The profusion of Mundulea sericea fruit pods seen here is a celebration of fecundity. Like when every child is born, there is excitement about the promise of the many and great lives imagined for the next generation.
Comparing the number of seeds produced to the number of saplings taking root in the real world of the species habitat, there is a big gap. This gap translates into huge seed failure and infant mortality among most plants species. Where the gap is absent, the species is often a weedy nuisance and risk to other species.
Trees (and the rest of nature) live with their low seed to plant conversion performance gap. People of particularly the affluent world have successfully fought this feature of nature among humans, largely solving the medical problems related to baby survival. The medical solution is offered to impoverished human populations, mostly without meeting the needs of the increased numbers of young people that survive their earliest years.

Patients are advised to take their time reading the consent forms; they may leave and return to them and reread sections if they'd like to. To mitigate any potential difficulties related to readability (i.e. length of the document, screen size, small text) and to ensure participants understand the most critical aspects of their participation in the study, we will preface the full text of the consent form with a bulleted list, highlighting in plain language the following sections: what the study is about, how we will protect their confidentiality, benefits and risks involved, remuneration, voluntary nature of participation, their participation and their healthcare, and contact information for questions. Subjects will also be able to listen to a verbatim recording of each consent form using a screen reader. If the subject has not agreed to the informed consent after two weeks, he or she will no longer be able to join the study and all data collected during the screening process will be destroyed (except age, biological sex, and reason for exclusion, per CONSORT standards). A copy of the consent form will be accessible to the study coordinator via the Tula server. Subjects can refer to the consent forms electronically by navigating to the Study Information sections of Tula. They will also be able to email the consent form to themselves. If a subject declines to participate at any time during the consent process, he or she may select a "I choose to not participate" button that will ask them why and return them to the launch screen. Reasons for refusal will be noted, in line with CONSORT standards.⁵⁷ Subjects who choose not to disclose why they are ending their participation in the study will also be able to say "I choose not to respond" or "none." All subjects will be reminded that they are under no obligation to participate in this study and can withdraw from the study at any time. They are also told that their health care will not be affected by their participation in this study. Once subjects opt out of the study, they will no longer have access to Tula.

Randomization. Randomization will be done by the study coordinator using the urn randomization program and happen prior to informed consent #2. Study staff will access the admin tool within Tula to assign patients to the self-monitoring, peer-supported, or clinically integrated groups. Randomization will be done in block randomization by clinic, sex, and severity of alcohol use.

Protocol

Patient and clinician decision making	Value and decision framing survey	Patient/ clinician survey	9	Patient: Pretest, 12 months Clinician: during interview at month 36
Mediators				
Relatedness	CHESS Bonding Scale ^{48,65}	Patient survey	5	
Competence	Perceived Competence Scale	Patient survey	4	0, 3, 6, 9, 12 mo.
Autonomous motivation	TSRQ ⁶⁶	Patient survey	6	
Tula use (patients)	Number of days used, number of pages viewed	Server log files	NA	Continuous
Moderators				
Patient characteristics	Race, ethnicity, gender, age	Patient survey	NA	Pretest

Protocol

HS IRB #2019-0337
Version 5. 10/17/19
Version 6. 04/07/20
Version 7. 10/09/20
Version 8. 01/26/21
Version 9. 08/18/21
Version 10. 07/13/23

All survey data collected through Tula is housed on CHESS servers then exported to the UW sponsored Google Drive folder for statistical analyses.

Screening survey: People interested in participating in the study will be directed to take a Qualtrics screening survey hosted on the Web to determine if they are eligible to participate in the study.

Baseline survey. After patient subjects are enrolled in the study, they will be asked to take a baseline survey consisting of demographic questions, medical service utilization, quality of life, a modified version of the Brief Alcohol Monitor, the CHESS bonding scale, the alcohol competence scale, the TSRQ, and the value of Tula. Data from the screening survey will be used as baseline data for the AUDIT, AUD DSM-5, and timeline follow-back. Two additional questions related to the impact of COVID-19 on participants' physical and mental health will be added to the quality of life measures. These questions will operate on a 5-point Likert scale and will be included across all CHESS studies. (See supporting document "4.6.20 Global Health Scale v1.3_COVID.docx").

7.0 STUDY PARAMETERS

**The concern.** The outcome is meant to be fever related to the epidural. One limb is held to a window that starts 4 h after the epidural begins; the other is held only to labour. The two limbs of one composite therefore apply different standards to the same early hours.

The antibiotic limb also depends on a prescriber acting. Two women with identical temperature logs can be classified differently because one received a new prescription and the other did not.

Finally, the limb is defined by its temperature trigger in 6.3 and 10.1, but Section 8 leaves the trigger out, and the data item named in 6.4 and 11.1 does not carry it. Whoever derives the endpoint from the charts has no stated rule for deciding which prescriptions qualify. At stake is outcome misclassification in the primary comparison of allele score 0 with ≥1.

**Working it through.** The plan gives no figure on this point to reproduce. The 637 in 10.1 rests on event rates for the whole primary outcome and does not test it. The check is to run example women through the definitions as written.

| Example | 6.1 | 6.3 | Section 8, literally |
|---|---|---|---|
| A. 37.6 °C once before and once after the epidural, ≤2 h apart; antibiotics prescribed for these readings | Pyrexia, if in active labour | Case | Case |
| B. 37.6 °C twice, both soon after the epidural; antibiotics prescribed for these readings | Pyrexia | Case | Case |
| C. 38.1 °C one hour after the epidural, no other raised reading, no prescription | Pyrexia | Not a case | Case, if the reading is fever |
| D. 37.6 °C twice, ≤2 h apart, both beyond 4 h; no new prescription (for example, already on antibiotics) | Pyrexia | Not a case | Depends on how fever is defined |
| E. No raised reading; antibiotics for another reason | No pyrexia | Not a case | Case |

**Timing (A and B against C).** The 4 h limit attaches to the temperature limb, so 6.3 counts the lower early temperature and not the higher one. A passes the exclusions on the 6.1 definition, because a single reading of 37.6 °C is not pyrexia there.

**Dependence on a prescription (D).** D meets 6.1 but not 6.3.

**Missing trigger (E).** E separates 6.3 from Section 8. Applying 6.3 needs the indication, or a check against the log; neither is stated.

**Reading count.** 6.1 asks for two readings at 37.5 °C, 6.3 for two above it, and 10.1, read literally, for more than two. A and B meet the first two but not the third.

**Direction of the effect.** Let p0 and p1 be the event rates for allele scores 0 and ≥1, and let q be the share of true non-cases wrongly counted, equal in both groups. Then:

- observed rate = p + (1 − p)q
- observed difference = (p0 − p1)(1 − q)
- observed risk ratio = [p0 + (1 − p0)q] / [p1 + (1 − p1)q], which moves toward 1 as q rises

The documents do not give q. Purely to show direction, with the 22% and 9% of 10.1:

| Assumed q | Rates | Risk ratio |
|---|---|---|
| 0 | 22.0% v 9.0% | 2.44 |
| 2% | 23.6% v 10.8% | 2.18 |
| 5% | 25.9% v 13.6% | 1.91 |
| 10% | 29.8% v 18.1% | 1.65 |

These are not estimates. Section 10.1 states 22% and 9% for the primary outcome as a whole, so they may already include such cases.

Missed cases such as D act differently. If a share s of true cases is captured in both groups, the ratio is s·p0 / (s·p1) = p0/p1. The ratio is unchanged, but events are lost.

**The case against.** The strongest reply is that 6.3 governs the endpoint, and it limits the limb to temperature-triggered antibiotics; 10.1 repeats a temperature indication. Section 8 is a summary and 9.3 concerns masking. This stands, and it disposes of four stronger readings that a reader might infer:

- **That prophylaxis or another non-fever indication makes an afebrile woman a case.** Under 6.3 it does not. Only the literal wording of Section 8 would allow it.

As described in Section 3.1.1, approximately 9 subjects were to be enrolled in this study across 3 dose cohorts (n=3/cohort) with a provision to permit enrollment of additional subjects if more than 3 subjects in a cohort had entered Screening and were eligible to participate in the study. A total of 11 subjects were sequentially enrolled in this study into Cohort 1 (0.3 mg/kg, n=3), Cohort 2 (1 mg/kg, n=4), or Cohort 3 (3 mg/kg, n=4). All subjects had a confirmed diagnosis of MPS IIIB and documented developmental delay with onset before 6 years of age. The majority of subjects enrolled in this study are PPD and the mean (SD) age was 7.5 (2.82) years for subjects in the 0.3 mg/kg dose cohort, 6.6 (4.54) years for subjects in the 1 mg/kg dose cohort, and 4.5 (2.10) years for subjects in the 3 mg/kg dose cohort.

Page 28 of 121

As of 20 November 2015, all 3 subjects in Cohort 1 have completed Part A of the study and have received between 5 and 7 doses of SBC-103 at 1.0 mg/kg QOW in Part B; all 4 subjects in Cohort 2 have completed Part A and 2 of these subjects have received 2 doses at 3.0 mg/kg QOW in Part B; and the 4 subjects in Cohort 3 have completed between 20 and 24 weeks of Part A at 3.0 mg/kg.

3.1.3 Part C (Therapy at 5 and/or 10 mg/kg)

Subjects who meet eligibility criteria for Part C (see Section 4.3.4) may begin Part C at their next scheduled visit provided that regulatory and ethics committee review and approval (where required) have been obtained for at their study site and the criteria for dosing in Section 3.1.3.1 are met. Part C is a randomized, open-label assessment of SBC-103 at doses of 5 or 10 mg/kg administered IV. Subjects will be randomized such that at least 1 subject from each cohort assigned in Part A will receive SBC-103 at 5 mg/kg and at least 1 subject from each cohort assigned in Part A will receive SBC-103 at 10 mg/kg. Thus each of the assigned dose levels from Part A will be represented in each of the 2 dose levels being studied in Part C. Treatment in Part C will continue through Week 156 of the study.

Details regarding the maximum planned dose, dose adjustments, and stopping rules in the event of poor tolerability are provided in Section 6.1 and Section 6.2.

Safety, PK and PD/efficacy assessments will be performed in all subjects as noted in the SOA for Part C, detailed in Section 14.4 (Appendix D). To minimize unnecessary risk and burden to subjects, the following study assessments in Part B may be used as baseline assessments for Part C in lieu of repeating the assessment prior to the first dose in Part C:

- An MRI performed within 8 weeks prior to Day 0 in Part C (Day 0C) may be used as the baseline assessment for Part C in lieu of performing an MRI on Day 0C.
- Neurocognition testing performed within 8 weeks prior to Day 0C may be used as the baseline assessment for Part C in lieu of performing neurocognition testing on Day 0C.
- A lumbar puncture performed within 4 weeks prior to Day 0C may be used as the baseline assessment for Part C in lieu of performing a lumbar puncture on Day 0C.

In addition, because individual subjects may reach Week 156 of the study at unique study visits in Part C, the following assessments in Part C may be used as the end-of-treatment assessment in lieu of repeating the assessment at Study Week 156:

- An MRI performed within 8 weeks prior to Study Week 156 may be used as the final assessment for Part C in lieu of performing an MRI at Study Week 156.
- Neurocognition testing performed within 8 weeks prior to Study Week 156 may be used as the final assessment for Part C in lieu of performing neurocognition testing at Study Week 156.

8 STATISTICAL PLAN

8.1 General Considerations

As a consequence, we overpopulate the world, redefining nature with us as dominant centre-piece. Both rich and poor lean heavily upon nature for our living needs, although in different ways and at vastly different comfort levels.
Whether this human game of homo sapiensified nature has a future, we shall have to wait and see. By many accounts of science (or prophets of doom, or both) we won’t have to wait very long!
Nature through natural selection has endowed our species with its evolutionary hallmark of a superior brain. (Superior to what is for us to keep discovering continually from being tested every step of the way, although we sometimes think that we have nature licked.) The human brain continues to face survival problems, although not all people are equally aware of what is involved or that their behaviour leaves its mark on the earth.
As long as we keep winning, all other species may consider themselves increasingly lucky to be selected (by us) for continued living in either food and other human production enterprises, or zoos and botanical gardens. Later on, more likely in books and video clips for educational purposes or archiving. Unless we relent and cut our fellow species some slack.
If we lose, nobody will read stuff like this after a certain, yet unknown date (Coates Palgrave, 2002; Pooley, 1993).